Human-caused climate change is making allergy season longer and more severe. In a study led by the University of Utah School of Biological Sciences, the pollen season in North America is starting earlier and lasting longer than it did four decades ago.
The findings, which were published in the Proceedings of the National Academy of Sciences (PNAS), show that pollen season starts earlier, stays longer and has more pollen than 1990s. Climate change is responsible for nearly half of these changes, the study adds. The researchers gathered measurements between 1990 and 2018 from 60 pollen count stations across the US and Canada, recorded by the National Allergy Bureau.
“A number of smaller-scale studies—usually in greenhouse settings on small plants—had indicated strong links between temperature and pollen,” said Bill Anderegg, a biologist and climate scientist at the University of Utah and the lead author of the study, in a statement. This study reveals that connection at continental scales and explicitly links pollen trends to human-caused climate change, he elaborates.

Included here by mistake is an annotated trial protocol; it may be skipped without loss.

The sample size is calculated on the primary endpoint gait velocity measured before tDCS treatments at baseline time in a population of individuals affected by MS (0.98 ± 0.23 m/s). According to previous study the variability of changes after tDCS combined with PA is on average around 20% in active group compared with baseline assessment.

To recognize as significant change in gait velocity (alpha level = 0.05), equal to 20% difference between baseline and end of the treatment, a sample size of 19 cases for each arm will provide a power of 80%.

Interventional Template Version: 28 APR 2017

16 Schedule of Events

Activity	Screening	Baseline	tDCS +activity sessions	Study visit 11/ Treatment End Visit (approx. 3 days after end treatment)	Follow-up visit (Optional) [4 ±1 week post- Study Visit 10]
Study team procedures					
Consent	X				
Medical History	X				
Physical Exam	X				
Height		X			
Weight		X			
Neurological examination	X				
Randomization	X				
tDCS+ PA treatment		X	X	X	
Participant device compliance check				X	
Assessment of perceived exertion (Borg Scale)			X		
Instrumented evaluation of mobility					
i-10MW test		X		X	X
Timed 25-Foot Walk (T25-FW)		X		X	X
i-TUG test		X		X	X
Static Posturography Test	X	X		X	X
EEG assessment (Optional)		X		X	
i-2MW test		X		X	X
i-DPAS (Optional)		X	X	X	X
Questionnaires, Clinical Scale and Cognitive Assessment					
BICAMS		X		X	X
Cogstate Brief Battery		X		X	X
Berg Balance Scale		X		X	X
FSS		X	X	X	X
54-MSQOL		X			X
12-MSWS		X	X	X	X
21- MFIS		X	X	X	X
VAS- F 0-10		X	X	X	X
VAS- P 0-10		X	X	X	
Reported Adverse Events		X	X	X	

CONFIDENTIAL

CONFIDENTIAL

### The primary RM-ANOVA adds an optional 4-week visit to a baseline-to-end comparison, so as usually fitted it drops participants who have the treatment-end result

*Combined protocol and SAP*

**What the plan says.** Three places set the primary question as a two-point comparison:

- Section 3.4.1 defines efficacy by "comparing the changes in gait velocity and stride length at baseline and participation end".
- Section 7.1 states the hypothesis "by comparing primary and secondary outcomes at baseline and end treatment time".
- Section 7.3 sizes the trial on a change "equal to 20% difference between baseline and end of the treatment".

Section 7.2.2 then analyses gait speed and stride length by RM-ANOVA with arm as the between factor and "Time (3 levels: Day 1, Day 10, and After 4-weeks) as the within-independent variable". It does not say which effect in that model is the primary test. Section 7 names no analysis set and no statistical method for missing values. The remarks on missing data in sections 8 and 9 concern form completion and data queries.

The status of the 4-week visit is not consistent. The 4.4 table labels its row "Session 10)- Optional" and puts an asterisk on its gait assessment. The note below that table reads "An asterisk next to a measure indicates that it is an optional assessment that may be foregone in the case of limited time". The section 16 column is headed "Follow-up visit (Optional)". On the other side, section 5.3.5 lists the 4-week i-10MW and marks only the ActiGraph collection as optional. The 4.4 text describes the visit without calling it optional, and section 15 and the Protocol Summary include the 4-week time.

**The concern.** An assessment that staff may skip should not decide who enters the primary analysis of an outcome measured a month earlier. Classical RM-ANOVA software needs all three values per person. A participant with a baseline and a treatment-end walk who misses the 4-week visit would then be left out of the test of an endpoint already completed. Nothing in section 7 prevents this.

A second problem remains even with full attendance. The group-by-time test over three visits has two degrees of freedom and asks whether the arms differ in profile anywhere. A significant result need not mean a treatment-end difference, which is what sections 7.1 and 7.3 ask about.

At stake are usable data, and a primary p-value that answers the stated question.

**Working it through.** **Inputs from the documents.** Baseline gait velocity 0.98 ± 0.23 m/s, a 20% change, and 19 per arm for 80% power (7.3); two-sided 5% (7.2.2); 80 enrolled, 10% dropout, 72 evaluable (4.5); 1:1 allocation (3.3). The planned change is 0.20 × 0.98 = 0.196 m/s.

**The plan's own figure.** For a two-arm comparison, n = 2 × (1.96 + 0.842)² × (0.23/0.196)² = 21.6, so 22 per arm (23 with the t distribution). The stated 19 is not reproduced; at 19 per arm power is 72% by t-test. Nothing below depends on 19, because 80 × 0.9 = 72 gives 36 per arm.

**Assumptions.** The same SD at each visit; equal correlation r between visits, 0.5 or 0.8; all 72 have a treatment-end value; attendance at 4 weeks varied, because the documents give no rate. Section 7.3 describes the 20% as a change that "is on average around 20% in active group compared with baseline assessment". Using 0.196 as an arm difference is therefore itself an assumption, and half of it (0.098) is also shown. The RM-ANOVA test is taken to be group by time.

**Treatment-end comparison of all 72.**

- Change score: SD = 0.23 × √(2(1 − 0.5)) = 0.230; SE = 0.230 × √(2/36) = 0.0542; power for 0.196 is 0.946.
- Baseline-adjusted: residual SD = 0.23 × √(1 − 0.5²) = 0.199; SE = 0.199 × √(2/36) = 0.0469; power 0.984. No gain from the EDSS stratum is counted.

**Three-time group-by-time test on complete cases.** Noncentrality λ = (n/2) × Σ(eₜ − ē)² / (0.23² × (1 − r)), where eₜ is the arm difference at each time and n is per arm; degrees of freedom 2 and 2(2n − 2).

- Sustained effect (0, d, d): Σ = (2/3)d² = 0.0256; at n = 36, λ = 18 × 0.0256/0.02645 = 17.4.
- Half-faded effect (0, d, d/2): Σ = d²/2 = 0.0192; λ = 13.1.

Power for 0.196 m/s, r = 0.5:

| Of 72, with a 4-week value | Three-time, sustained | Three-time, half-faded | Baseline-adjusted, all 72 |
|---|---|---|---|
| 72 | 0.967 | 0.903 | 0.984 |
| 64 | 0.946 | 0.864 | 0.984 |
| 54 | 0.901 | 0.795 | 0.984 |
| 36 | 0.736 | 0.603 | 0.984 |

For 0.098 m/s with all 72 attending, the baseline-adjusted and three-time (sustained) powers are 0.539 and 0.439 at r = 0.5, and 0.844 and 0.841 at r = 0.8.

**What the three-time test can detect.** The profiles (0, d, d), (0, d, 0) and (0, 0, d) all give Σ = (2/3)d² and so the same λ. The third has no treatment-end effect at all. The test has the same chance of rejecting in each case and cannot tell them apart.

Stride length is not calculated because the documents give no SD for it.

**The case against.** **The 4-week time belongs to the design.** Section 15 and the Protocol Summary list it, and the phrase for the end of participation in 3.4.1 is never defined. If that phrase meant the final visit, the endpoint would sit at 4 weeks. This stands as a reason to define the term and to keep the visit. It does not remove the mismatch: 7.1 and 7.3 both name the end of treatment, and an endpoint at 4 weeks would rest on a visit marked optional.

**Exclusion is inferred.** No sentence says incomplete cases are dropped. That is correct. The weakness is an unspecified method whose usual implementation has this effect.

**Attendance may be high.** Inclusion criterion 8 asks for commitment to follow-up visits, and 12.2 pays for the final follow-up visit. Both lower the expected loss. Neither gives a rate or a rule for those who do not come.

“People who have allergies, sinusitis, asthma or any other airway inflammatory disease frequently complain that their symptoms get worse with changes in the weather, and it seems like it’s when various fronts come through and there is a big temperature change,” said Dr David Corry, professor of medicine-immunology, allergy and rheumatology at Baylor.
Global warming is causing extra weeks of itching, sneezing, and runny noses; another reason to cut emissions of greenhouse gases, biologists say. “The strong link between warmer weather and pollen seasons provides a crystal clear example of how climate change is already affecting people’s health,” said Dr William Anderegg of the University of Utah, in a statement.